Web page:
A relational operator is an operator that tests or defines a relationship between two operands. These include numerical equality such as "5 = 5" and inequalities such as "7<3". Please take a look at the six relational operators that follow.

RelationalOperatorExample.java

```
package exlcode;
public class RelationalOperatorExample {
public static boolean exampleVariableOne = 10 < 15;
public static boolean exampleVariableTwo = 10 > 15;
public static boolean exampleVariableThree = 10 <= 10;
public static boolean exampleVariableFour = 10 >= 15;
public static boolean exampleVariableFive = 15 == 10;
public static boolean exampleVariableSix = 15 != 10;
public static void main(String[] args) {
System.out.println(exampleVariableOne);
System.out.println(exampleVariableTwo);
System.out.println(exampleVariableThree);
System.out.println(exampleVariableFour);
System.out.println(exampleVariableFive);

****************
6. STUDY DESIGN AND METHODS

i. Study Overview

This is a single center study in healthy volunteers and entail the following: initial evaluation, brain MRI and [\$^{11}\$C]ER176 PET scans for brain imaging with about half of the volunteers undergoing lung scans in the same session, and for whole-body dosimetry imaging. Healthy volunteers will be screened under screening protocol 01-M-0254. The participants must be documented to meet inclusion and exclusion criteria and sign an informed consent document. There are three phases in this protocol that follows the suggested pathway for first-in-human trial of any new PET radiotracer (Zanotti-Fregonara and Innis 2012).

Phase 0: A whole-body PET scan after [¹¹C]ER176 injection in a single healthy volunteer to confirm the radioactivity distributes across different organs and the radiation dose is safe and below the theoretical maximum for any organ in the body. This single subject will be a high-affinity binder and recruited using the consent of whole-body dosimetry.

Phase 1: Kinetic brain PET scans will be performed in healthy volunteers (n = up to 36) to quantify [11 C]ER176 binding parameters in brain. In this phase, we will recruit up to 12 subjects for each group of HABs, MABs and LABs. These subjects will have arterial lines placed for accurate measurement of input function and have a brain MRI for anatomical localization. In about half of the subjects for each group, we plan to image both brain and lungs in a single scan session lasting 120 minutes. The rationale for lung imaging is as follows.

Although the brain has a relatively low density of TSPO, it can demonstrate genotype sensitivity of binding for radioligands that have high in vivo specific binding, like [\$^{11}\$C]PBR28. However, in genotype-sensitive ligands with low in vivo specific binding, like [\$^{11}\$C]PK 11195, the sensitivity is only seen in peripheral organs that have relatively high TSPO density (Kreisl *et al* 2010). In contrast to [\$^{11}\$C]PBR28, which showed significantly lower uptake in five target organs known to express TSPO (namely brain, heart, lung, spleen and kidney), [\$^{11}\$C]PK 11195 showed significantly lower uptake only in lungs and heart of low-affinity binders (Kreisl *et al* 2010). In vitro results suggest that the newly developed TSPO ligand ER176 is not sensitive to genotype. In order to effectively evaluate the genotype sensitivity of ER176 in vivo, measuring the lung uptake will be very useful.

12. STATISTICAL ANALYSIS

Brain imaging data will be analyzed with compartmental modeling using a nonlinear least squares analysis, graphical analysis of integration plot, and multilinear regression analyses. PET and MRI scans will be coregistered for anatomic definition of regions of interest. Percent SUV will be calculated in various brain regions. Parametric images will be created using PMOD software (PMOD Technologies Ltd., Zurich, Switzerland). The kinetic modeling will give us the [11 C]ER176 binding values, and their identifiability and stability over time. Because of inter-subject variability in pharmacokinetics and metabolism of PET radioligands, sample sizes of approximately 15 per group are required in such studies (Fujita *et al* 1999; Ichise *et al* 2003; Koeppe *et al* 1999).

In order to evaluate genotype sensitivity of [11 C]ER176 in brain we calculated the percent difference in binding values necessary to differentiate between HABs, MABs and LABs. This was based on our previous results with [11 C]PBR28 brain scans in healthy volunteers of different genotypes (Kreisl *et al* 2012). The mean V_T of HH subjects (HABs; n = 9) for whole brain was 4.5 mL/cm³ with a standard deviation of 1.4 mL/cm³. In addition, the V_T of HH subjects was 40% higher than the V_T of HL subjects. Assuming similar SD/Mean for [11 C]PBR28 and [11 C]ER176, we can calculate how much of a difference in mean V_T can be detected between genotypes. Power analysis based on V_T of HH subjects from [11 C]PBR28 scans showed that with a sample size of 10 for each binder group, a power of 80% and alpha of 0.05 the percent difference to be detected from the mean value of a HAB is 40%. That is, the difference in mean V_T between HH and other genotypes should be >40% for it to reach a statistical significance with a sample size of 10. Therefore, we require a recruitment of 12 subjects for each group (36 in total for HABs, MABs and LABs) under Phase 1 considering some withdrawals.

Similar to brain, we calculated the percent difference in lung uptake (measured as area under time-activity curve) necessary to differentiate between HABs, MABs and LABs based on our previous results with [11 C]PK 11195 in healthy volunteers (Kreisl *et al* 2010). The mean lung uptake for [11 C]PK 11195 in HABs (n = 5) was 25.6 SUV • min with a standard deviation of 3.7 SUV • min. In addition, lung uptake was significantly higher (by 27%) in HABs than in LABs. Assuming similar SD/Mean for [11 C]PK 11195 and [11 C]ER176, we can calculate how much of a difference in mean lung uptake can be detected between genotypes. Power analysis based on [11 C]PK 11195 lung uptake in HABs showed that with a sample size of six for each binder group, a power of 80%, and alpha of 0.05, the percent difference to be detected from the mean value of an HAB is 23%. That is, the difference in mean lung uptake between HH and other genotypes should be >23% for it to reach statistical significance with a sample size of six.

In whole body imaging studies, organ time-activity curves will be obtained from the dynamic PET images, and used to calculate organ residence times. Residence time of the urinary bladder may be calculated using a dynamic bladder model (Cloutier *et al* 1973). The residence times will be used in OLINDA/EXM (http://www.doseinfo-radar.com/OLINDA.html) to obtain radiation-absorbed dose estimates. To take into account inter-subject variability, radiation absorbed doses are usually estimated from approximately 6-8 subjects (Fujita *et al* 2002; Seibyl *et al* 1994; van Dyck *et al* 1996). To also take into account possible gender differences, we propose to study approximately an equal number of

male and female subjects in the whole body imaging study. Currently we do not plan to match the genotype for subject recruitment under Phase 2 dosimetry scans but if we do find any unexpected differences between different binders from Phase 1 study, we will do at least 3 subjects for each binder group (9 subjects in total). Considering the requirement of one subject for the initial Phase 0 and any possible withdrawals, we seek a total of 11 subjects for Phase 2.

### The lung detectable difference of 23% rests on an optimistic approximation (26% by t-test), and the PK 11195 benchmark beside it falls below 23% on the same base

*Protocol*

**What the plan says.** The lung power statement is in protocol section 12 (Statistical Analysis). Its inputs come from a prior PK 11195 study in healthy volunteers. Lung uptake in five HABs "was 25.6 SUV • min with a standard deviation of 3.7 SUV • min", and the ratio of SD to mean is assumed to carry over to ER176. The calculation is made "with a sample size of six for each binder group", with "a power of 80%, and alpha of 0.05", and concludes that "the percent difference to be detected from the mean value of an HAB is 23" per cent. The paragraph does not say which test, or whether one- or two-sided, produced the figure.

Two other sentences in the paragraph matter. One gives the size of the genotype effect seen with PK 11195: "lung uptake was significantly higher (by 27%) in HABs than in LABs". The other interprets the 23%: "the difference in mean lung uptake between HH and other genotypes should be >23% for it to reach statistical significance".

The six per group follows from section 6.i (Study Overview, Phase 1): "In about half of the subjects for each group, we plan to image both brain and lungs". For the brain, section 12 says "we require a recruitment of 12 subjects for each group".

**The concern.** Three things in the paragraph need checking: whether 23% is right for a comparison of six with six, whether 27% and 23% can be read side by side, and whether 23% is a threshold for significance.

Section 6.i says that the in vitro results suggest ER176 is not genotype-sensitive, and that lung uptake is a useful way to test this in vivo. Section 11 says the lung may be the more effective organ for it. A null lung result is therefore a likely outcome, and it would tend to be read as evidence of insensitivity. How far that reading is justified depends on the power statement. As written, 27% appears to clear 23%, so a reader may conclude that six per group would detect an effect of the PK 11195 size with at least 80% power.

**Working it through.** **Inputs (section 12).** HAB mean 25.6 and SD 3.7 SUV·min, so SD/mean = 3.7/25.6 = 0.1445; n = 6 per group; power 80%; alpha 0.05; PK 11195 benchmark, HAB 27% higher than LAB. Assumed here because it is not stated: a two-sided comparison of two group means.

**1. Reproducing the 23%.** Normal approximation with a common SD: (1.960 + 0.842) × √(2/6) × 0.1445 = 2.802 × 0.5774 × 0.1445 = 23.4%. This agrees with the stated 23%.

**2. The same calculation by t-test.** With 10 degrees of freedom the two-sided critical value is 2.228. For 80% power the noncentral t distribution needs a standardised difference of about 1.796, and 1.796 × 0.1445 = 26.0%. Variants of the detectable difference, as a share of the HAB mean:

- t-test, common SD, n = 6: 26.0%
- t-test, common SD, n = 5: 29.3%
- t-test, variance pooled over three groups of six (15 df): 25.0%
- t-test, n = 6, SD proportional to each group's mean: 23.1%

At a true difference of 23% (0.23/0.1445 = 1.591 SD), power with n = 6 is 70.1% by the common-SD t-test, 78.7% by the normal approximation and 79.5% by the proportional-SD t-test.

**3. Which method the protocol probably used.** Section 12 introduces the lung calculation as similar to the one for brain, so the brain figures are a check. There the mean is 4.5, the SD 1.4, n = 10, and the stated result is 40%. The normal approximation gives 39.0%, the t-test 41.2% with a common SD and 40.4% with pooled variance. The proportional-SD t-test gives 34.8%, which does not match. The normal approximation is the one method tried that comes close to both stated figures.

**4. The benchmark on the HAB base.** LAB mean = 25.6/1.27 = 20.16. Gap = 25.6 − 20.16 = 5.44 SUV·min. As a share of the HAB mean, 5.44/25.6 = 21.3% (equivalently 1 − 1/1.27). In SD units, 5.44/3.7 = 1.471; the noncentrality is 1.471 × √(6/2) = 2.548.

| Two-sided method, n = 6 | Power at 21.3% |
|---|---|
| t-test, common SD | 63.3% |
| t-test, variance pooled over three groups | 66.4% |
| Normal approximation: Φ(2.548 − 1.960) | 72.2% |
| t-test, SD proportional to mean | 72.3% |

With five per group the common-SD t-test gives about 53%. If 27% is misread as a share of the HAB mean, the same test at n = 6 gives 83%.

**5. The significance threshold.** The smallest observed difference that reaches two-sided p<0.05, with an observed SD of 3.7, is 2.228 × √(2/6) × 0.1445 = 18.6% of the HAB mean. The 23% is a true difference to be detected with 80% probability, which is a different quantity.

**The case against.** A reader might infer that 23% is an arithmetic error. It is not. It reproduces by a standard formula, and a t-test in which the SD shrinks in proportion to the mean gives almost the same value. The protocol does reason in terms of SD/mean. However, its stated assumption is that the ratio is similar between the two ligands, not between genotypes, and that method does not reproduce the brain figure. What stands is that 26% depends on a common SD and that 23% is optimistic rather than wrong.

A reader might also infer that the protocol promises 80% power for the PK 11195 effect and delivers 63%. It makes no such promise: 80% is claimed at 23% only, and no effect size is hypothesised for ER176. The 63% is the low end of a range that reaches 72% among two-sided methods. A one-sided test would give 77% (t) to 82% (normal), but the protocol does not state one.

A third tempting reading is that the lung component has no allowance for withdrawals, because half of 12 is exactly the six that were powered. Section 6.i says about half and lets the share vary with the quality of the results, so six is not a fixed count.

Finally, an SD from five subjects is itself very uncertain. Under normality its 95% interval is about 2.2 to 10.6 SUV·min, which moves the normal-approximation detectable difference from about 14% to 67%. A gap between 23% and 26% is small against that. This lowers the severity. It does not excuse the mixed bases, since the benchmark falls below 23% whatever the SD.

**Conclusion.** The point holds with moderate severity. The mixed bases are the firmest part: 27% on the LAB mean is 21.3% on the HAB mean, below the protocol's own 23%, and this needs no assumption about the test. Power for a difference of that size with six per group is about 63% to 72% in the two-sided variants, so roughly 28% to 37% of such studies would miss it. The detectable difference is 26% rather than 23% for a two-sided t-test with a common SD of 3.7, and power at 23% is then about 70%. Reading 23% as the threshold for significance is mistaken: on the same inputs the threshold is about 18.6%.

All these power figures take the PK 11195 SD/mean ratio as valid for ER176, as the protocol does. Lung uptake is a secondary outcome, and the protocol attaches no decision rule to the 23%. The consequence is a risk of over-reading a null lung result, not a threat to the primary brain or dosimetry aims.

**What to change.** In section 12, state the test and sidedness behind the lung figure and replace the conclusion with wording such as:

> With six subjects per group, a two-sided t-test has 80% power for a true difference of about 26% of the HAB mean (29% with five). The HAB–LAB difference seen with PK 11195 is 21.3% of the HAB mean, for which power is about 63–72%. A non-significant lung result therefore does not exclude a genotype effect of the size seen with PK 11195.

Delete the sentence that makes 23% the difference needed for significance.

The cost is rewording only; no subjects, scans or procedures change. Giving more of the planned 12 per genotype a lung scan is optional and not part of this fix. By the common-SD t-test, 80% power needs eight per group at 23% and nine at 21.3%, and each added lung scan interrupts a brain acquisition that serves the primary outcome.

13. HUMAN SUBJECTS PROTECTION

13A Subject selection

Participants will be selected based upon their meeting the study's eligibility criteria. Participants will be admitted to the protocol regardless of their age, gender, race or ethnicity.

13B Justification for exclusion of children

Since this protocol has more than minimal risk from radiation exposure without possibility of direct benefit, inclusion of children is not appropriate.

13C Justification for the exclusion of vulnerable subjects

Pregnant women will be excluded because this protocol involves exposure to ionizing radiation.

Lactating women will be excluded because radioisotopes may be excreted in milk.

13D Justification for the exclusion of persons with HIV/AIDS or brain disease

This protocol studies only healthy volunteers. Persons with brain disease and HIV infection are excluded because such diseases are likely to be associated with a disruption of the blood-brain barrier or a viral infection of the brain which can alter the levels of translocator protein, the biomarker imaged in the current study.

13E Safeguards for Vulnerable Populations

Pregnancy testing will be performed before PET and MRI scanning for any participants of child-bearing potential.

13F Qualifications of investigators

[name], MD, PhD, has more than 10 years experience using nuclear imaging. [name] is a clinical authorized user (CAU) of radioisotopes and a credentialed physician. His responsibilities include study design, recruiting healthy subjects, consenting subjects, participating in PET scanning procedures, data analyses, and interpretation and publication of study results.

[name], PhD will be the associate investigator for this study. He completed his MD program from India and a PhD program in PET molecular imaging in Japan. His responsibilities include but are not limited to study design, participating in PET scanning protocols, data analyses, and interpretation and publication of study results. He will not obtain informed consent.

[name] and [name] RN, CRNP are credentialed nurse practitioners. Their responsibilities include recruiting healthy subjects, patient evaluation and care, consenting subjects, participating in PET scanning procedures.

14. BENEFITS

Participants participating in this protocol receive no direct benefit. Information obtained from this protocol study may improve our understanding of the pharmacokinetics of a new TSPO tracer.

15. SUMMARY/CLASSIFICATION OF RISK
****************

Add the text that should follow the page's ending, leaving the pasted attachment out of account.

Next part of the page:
System.out.println(exampleVariableSix);
}
}
```

All of the operators above return a true or false result. The first four operators are recognizable and common. They work the same way as you learned in math class. Check the text below for an explanation of the operators functions.

- > Tests whether the first integer is greater than the second integer.
- < Tests whether the first integer is smaller than the second integer.
- >= Tests whether the first integer is greater than or equal to the second integer.
- <= Tests whether the first integer is less than or equal to the second integer.
- == Tests whether the first integer is equal to the second integer.

Remember that '=' cannot be used to compare two values because a solo '=' is used only for assigning values to variables as we saw previously

- != Tests whether the first integer is different from the second integer.

Therefore, a statement like `5 != 7`

will return a result of "true".